In the play featuring a fictional former member of The Quarrymen, the part was played by a man who really did pass up the chance to be in The Beatles

Arthur and George in a photograph taken by Arthur’s mother.

Willy Russell’s play John, Paul, George, Ringo…and Bert proved a runaway success in 1974 selling out the Everyman in Liverpool before moving to the Lyric in London’s West End. When it went out on a national tour in 1975 the cast changed. Stephen Mackenna, Nigel Hughes, Lloyd Johnson and George Panther now played the fab four. Eileen Woodman, formerly of The She Trinity, who released a cover version of Yellow Submarine in 1966, performed the music.

The role of the narrator Bert was played by Arthur Kelly. The Birmingham Daily Post’s review of the Wolverhampton show in April 1976 read…


Why Richard Burton’s turn as a Kray inspired gangster needs reappraised.

A screenshot of Richard Burton in Villain.

It’s hard not to mention Get Carter (1971) when discussing Villain; critics did it when the film was released, anyone reappraising the movie can’t help doing it now. The films came out within two months of one another in 1971, and they both feature two bona fide movie stars minted in Hollywood, coming back to the UK to play violent English gangsters. While the former is hailed as a classic Villain rarely receives such plaudits. But it’s well worth another look.

Richard Burton’s Vic Dakin is every inch the anti-hero, a ruthless gangster who can inflict fear with merely a…


The Beatles’ fourth visit to the city in December of 1965 turned out to be their last as a group.

John Lennon and Ringo Starr leave Glasgow’s Odeon Cinema by the side door.

What would turn out to be The Beatles’ final UK tour began in December 1965 with two shows in one night at Glasgow’s Odeon Cinema. Opening in 1934 and closing in 2006, the Odeon was situated at the junction between Renfield Street and West Regent Street in the city centre’s heart. The Beatles had played the Odeon Cinema three times previously. In June 1963 with Roy Orbison, then in their own right when they packed two houses in one night in both April and October of 1964.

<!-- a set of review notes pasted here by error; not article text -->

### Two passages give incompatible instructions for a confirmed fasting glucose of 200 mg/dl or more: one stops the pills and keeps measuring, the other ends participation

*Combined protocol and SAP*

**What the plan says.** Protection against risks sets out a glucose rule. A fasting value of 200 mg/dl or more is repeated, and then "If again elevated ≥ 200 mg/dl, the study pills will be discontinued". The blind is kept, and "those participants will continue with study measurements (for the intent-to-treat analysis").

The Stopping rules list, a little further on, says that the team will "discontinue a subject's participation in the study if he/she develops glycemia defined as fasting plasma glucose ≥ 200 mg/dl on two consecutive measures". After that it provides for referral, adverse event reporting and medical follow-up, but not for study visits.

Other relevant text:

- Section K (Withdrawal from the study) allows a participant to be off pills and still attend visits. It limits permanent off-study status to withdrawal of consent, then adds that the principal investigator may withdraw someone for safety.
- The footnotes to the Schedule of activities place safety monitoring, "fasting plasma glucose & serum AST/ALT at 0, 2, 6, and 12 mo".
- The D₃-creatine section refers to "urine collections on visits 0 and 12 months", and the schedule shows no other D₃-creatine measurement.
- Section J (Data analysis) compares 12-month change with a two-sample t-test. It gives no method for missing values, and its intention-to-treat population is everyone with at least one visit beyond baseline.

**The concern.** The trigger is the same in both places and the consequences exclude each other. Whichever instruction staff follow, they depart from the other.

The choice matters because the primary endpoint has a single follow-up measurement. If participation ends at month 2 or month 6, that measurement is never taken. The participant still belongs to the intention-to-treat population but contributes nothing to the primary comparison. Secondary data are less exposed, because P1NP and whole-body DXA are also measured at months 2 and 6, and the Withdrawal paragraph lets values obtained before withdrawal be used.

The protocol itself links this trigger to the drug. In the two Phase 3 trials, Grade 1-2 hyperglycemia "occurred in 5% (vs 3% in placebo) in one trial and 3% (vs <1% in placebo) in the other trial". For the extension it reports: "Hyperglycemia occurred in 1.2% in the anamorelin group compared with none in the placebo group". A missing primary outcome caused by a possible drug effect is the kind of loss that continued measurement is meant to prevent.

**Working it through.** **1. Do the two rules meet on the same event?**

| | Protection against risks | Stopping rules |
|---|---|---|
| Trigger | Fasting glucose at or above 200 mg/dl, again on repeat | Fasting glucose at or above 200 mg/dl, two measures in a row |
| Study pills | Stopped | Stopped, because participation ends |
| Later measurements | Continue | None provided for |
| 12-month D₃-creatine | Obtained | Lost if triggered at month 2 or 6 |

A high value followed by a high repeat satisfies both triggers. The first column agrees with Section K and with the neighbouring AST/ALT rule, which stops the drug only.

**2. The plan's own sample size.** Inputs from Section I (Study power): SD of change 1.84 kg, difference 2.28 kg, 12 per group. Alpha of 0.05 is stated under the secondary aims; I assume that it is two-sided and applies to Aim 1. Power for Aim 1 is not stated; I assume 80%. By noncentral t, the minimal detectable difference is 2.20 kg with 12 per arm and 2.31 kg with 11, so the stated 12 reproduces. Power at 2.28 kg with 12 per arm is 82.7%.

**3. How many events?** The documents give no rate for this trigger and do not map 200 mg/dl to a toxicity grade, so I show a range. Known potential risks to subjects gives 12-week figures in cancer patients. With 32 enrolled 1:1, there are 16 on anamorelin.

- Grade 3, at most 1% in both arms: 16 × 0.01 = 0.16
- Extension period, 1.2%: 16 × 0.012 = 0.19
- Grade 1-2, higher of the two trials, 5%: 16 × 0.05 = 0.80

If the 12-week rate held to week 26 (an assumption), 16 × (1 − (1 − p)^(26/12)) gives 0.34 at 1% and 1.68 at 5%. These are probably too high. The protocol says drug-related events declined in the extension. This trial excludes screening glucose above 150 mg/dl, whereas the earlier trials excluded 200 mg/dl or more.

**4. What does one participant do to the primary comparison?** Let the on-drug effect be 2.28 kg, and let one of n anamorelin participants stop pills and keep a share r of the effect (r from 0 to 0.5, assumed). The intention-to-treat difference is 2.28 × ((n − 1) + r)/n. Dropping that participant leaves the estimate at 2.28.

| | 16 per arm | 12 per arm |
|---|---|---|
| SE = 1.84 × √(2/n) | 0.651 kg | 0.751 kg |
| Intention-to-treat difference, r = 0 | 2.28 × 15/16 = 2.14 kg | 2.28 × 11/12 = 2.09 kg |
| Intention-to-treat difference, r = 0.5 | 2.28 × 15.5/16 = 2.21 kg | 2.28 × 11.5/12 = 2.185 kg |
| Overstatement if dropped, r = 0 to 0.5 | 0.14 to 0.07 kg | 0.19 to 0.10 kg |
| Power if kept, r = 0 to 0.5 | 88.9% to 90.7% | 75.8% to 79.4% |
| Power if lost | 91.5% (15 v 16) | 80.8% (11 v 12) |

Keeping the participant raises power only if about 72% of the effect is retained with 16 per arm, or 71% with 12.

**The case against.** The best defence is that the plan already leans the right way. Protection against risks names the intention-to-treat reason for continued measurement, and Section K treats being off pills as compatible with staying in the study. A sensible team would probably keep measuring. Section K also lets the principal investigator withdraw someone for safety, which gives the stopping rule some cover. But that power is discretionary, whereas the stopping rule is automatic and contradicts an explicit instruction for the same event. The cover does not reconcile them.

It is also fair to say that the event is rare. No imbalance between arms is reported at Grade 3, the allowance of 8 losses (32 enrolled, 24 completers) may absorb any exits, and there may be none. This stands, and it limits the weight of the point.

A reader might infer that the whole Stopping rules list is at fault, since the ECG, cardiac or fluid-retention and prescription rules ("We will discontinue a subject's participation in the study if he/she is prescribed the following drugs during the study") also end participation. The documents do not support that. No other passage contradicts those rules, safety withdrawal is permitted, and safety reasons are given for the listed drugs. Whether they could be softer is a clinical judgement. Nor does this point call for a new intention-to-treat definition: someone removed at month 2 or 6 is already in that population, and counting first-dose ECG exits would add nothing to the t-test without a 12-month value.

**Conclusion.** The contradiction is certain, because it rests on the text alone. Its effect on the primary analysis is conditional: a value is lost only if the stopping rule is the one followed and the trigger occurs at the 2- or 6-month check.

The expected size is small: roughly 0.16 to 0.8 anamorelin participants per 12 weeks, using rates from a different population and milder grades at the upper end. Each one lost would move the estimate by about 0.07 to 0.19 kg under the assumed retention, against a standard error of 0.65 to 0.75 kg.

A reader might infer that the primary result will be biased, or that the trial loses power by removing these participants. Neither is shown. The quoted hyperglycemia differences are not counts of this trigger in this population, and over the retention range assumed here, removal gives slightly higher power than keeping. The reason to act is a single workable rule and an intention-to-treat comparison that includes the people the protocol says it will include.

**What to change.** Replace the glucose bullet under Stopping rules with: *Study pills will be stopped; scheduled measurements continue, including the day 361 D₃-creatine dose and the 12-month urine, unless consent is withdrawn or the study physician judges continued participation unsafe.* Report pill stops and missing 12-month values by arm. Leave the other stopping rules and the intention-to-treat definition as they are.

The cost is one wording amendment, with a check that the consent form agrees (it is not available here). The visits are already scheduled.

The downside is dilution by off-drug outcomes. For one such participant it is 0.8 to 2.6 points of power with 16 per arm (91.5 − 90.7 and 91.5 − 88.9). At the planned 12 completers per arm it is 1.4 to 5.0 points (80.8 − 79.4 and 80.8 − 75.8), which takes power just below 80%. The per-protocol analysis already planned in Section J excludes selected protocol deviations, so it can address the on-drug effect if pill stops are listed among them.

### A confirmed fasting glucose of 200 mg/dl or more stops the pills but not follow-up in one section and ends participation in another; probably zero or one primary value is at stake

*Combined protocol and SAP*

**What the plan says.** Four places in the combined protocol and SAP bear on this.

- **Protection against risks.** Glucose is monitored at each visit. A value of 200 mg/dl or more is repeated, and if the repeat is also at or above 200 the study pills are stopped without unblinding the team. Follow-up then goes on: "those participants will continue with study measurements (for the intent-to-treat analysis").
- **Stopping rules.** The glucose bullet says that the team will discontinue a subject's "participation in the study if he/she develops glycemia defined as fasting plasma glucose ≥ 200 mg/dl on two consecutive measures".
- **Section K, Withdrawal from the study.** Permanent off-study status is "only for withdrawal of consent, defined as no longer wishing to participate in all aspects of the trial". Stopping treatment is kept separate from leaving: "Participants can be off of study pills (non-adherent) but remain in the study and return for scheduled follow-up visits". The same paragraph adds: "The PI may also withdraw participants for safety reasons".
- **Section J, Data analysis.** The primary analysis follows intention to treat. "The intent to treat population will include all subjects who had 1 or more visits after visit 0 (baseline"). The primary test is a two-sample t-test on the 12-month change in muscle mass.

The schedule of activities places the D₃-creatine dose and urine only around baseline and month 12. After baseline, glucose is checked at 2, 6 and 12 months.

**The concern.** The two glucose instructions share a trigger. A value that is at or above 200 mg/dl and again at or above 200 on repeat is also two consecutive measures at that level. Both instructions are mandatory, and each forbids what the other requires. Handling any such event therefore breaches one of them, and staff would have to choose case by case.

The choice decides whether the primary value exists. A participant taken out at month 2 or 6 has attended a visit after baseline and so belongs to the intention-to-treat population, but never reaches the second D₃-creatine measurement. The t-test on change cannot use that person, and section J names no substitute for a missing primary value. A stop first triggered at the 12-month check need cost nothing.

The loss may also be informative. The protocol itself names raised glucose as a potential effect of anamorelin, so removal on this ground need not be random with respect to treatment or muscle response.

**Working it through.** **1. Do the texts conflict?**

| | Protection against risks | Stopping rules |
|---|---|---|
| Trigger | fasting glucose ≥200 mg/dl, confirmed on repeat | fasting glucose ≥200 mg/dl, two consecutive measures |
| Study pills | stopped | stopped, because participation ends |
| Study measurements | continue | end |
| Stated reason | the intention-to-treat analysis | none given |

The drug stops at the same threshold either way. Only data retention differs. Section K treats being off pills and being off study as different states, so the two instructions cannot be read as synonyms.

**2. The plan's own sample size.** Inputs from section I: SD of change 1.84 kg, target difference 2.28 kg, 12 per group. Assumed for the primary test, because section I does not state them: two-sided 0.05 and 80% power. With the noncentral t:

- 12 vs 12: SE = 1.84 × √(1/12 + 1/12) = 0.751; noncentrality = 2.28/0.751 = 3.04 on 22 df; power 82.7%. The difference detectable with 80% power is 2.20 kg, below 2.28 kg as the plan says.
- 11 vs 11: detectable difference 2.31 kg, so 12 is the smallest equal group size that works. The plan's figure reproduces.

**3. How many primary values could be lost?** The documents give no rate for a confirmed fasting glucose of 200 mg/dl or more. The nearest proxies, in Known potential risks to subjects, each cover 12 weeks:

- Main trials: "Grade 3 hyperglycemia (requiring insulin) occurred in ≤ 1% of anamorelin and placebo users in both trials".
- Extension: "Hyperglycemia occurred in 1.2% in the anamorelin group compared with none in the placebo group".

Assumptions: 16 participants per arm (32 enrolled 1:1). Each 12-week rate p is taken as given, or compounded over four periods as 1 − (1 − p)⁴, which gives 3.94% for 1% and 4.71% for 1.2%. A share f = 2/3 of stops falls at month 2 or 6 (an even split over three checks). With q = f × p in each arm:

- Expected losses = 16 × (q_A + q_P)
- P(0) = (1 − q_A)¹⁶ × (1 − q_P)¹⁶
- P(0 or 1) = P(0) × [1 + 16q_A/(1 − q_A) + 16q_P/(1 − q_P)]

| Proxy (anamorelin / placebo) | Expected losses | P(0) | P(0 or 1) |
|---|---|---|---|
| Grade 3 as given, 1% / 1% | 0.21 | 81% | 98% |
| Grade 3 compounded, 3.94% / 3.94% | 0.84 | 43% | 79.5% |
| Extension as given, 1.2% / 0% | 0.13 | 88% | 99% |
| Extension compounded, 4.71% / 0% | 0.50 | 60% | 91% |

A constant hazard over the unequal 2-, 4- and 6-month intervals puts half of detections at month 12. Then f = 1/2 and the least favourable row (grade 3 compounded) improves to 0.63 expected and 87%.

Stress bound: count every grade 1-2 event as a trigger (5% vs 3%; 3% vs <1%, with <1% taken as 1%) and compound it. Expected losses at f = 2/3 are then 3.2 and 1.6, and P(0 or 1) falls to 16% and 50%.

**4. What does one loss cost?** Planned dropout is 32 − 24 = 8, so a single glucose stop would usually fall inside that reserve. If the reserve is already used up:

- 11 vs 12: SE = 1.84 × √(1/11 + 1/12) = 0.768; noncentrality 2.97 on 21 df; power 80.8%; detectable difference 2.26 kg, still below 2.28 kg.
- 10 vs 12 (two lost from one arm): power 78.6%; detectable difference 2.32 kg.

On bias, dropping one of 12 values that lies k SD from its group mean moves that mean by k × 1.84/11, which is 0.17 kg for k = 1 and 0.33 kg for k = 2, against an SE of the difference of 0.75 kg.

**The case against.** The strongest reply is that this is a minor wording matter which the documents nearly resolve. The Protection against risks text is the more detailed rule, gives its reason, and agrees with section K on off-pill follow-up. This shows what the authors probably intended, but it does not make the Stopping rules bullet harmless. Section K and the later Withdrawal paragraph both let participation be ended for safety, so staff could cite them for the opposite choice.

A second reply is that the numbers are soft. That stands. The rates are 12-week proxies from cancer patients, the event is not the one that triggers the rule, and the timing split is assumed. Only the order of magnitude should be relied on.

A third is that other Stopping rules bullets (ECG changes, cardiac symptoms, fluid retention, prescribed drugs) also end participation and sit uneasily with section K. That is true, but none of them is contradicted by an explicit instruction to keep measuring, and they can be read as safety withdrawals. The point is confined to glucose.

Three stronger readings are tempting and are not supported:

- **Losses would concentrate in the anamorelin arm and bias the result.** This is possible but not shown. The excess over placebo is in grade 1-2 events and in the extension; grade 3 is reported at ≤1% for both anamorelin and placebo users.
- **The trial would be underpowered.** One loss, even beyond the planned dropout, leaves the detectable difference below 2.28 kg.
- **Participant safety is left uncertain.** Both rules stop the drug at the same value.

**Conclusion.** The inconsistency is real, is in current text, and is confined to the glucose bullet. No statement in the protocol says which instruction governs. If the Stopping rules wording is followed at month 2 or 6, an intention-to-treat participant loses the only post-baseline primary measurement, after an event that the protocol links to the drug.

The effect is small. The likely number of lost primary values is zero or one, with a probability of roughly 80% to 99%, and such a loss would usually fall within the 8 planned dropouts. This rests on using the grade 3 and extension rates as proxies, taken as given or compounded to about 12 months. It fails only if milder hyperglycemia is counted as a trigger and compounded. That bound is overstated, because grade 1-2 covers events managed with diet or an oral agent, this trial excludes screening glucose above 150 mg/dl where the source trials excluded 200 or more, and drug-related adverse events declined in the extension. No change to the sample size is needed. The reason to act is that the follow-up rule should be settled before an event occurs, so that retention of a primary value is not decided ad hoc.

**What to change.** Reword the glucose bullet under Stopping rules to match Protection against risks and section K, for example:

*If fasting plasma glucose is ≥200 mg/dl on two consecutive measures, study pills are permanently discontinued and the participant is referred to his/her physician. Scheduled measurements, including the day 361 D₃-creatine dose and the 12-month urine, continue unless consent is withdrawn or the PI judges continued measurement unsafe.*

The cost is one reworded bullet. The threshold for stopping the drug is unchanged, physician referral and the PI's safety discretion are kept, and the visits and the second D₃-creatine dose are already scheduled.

Paul McCartney remembered their first appearance in the city when talking with John…


Russell T. Davies’s latest series set in the 1980s to the backdrop of the growing AIDS epidemic captures a world of fun, excitement, and terror in a tale of coming of age and coming out.

Picture copyright Channel Four.

The five-episode miniseries is set in London from 1981 to 1991. A group of 18-year-olds begins their new lives. As they live and love a virus begins to loom over them. It premiered on Channel Four in January and comes to HBO Max on 18th February.

After a decade in children’s television and soap operas, Russell T. Davies made his reputation with Queer as Folk (1999–2000), a show that moved gay characters on television from the shadows and placed them front and centre. …


A character actor throughout the 70s and 80s who held his own alongside everyone from Robert Mitchum to Frank Sinatra.

Steven Keats in Starsky and Hutch (1975). Copyright Spelling-Goldberg Productions.

“Nobody told Kirk Douglas to fill in the dimple on his chin, so why should they tell me to fill in the gap between my two front teeth? I can put caps on them, the same as I can put a hump on my back. That’s what an actor does; he changes physically and psychologically from role to role”.

1970s American films threw up a number of reliable character actors whose faces seem familiar even if you can’t always recall their names. Steven Keats may well fall into that bracket. …

Tom Brogan

Writing about writing, films, music, football and television.